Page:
The Lonmin deaths are a result of the economics we subscribe to. If you were the president and could choose between two policies – one that would increase the wealth of both rich and poor but increase the divide between the two, or another that would increase the wealth of each slightly less but in equal proportions – which would you choose?
This is the question I frequently posed to my first year economics students and most rushed to the first option arguing that it maximised the greater good to all – a net benefit to society.
To their shock and horror I would disagree and I was then left to explain, with vague and intangible justifications, why unequal growth is worse than slower growth. Now the explanation is far simpler: August 16, Marikana platinum mine, 34 dead.
The first sign of inequality’s role in this is the huge salary increase demanded by mineworkers: an increase from R5 000 to R12 500 a month, which equates to a 150 percent raise. While the reasons behind the exact numbers are complex, it is clear that this has no resemblance to a standard inflationary adjustment of earnings.
When seeking remuneration for our work, we demand not only sufficient reward but also fair reward and mineworkers do not feel that rewards are being fairly distributed.
While a wage gap between mineworkers and senior managers can be accepted based on the need for incentive for self-improvement, reward for education and innovation, responsibility of operations and influence on results, it is in no way justified that workers can earn less than R10 000, while top management can take home more than ten times this amount.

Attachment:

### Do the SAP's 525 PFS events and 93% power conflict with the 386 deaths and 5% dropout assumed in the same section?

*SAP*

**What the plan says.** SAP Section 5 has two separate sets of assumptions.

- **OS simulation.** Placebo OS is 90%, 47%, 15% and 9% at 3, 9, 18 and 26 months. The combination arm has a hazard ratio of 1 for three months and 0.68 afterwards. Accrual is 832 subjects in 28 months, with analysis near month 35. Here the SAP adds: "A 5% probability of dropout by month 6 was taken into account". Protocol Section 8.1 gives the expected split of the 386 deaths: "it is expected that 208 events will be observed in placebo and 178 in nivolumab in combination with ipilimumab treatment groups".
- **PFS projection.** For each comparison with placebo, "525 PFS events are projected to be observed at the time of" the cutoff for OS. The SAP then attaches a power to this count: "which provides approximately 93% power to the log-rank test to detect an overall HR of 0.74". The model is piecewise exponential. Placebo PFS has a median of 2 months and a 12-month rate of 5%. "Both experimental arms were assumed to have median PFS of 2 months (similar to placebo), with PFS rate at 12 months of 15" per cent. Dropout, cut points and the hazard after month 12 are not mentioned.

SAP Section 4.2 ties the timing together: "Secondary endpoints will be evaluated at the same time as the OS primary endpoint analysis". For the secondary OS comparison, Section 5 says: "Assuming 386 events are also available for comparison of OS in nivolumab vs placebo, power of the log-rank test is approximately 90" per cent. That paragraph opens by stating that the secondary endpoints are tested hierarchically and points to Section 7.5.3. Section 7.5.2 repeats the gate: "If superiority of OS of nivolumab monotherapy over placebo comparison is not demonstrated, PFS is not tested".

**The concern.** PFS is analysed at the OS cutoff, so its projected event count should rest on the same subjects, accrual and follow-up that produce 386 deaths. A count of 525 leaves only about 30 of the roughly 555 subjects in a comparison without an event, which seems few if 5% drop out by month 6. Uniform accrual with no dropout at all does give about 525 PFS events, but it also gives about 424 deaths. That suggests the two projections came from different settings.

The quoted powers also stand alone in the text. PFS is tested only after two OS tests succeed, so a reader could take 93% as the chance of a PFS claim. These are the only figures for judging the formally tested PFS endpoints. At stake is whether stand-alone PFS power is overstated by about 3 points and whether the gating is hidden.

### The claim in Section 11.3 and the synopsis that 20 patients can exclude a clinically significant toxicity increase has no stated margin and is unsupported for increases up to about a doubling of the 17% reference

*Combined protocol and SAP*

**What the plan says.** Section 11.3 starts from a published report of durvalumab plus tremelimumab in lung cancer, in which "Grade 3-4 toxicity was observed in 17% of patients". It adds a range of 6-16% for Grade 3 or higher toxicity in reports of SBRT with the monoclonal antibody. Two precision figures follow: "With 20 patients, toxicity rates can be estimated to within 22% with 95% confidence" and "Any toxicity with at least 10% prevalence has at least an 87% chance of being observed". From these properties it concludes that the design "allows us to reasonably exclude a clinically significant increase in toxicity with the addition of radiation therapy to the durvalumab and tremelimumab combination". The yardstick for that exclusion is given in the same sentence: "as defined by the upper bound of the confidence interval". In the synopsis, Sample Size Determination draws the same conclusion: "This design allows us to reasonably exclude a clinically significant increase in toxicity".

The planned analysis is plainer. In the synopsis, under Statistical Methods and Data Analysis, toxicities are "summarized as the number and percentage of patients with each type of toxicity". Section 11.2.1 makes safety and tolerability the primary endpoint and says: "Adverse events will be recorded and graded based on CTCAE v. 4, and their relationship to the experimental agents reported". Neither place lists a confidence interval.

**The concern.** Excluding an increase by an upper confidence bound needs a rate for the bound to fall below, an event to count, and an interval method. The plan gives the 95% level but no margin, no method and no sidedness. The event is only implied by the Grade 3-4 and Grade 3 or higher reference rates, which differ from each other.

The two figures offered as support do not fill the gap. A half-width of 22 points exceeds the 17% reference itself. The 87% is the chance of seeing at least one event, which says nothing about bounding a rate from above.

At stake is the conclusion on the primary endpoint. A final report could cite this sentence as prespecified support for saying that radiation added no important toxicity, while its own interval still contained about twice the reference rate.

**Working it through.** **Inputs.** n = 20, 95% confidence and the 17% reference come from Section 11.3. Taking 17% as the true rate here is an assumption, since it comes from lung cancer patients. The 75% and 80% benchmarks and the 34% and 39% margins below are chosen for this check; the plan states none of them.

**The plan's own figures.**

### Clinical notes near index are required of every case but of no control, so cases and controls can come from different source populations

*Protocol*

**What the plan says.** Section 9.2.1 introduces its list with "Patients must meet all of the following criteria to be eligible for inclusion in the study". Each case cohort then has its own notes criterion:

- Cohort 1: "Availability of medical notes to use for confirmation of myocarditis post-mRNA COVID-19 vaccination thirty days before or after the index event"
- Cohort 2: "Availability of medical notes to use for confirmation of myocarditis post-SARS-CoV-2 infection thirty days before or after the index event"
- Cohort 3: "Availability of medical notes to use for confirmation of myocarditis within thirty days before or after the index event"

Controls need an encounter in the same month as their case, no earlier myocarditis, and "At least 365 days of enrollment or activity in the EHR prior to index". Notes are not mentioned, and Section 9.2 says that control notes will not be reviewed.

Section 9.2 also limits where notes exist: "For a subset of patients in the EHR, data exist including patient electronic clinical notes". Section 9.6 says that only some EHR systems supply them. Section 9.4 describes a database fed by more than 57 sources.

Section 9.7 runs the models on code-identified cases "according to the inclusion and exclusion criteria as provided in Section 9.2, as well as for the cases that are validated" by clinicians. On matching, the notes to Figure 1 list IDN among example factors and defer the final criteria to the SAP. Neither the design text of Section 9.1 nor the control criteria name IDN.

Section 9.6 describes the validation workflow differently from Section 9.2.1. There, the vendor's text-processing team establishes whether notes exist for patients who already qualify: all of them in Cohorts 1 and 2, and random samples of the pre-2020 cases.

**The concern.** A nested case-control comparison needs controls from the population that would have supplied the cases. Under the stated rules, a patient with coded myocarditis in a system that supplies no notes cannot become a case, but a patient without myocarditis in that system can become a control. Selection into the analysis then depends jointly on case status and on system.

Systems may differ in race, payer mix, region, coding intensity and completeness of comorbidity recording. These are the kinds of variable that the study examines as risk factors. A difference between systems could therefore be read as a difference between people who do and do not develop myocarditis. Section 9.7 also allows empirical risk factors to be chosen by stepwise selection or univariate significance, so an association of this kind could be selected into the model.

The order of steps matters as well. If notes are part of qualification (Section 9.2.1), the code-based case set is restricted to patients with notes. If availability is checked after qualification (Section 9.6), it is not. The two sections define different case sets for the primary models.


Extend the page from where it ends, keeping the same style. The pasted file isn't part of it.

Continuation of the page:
Many studies have shown that while chief executives have a large role to play, they have a limited influence on a firm’s success and results are more strongly determined by market factors and the work ethic of the employees.
The Lonmin incident has shown that low inequality is not just a “nice to have” but a crucial building block of a healthy economy. South Africa frequently tops the list as the country with the greatest income inequality in the world, and the result is public and economic unrest.
In the case of the Marikana mine it was unnecessary deaths.
Everybody is searching for blame – a needless process that will get us nowhere as a nation. There is nobody that threw the first stone but rather a socio-economic structure behind this that we have allowed ourselves to accept as the norm. Inequality is a crippling disease born out of our inability to align work with fair reward.
The unproductive, disinterested worker should not try and claim excessive wage increases based on an ideal that everyone has a right to a high quality of life. Such things need to be worked for.
Equally no chief executive or company director should be allowed to grant themselves a bonus hundreds of times larger than that of their employees and drive home guilt-free with a pat on the back that at least they have created employment.
The market mechanism of reward in order to incentivise hard and innovative work is an important one.
But excessive earning gaps should not be allowed to separate us. The financial division of society is not an unfortunate side-effect of a working system that is working well, it is a fatal separation that will eventually implode into conflict.
Pierre Heistein is the convener for UCT’s Applied Economics for Smart Decision-making course.